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Need to find your height in centimetres or your height in inches? Quickly convert height from feet/inches to centimetres using the height converter below.

- Select Metric to Imperial or Imperial to Metric
- Enter height measurements
- The height converter will convert as you type

A height converter is a simple calculator that converts imperial measurements to metric measurements and metric measurement to imperial measurements. This height converter will:

- Convert feet to metres and metres to feet.
- Convert feet to centimetres and centimetres to feet.
- Convert inches to feet and feet to inches.
- Convert inches to centimetres and centimetres to inches.
- Convert imperial units to metric units and metric units to imperial units.

Converting height is simple with our height converter. You can also use the height converter to convert distances and lengths from imperial to metric and metric to imperial.

- Select Imperial to Metric or Metric to Imperial
- Enter the height measurement
- The height converter will provide a full height conversion as you type

Height converters remain an essential part of everyday life as we operate (in industry and on a personal level) in both imperial measurements and metric measurements, let's explore why.

**Imperial units** or the imperial system (also known as British Imperial) was first defined in the British Weights and Measures Act of 1824. Used throughout the British Empire, imperial measurements touched almost all of the globe. So, a universal measurement unit, that's great right? Erm... not exactly. The challenge with the imperial system lays with its use of 12 as the common denominator. Although familiarity breeds confidence in a system, the actual mathematics involved in calculating divisions of 12 becomes complex as the number grows larger or enters into decimal or negative numbers. The same applies with fractions and decimal numbers.

**Metric units** are now an internationally recognized measurement unit. The Metric Measurement is a decimal system of measurement based on the mètre des Archives and the kilogramme des Archives introduced by France in 1799. However, the metric system was used much earlier in Roman times with military formations all based on 1,10,100, 1000 etc. Military precision through mathematic precision, little has changed in warfare strategy!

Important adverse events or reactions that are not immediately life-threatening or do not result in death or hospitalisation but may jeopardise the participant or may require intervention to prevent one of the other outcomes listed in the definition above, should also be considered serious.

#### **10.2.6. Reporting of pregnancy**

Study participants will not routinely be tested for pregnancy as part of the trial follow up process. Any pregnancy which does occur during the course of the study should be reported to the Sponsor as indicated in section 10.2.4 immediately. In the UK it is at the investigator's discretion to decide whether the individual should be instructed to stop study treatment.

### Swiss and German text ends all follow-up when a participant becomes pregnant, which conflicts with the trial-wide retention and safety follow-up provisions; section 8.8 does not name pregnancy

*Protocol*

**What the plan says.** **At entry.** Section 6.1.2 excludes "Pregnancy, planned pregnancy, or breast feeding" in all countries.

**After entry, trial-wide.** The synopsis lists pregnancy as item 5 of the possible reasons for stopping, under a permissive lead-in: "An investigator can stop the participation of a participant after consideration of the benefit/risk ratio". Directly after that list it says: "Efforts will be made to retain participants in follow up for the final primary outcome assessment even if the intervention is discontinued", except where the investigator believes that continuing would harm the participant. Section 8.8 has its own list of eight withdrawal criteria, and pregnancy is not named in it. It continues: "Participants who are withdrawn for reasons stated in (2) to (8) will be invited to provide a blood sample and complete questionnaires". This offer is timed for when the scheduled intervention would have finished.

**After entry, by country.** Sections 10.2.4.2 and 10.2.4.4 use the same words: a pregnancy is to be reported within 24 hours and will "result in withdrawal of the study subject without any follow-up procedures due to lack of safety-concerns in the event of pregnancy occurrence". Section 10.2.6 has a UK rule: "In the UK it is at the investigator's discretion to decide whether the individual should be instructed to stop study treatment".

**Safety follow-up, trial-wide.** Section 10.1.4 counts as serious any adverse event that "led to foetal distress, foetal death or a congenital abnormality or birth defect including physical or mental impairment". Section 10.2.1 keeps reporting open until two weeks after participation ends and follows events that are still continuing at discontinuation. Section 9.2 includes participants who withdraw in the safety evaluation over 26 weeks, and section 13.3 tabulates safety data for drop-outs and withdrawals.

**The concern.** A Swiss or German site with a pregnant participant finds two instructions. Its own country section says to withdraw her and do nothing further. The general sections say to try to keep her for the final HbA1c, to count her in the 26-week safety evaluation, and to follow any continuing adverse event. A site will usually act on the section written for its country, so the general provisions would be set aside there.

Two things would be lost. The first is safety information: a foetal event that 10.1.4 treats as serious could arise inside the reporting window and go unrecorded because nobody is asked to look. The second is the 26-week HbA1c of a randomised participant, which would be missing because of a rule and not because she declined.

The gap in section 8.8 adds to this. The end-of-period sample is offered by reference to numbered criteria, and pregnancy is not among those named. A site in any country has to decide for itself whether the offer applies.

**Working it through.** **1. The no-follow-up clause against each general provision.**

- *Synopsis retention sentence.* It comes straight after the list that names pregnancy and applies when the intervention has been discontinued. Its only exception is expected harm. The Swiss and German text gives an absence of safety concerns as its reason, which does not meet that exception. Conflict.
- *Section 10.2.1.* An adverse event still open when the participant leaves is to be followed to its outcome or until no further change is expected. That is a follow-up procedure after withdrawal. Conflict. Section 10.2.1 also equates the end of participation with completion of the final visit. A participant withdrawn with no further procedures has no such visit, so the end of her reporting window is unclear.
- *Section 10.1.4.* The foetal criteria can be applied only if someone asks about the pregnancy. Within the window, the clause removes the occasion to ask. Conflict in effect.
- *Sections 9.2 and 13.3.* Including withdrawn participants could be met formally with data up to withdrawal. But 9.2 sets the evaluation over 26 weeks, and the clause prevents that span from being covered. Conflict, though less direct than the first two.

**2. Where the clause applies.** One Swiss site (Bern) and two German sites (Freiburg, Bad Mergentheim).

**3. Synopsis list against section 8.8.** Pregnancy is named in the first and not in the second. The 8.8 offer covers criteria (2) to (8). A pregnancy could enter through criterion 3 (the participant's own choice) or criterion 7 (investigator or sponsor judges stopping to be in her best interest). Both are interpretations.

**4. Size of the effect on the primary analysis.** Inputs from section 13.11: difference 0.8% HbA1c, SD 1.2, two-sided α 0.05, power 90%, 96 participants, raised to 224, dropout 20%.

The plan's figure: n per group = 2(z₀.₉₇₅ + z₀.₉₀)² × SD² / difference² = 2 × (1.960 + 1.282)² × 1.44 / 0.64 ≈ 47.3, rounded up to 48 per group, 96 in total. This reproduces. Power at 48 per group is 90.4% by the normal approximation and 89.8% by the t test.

Although our parents and grandparents may disagree, the Metric measurement system is much easier to use (practical and theoretical application) than imperial. The metric system has a common set of decimal-based prefixes (0, 10, 100, 100, 1000, 10,000 etc.) that make mathematical processing simple to complete, you can even use your fingers.

So, if metric measurement is so great, what do we still have imperial measurements and need height converters? Well, there are several good reasons and here are a few.

**Legacy:**Household appliances, tool, fabrics, building equipment, the jigs they were made in, nuts, bolts, screws... everything was imperial! You can't simply change the size of everything overnight, the cost is huge and would be extremely confusing!. Some building materials are still in imperial sizes though they are few and far between now.**People:**Familiarity and education. People had to be trained to like the new system, let's not forget that an entire era had to learn both systems (to communicate with their parents/elder generation, to know if they were being overcharged on prices and to cope with the different text books and educational material).**Experience:**A lot of people had bad experiences with the change from imperial to metric, it changed weights, money, everything! The world became a strange place overnight. People never like change but, if we consider the UK as an example, the changes were for the worse on the whole. Yes the metric system is good but businesses were forced to change equipment etc and had long term increased operational costs. The impact was reduced sizes in goods as they took the opportunity created by confusion to recoup their operational costs. The consumer paid heavily for the conversion from imperial to metric. Prices were rounded up in the sellers favour.

So, with imperial sized equipment still part of our lives we must have height converters.

Centimetre is the correct spelling, not centimeter. The same applies to metre, it is not meter. The spellings were part of the internationally agreed unit of measurement act designed to allow simple exchange of information and trading.

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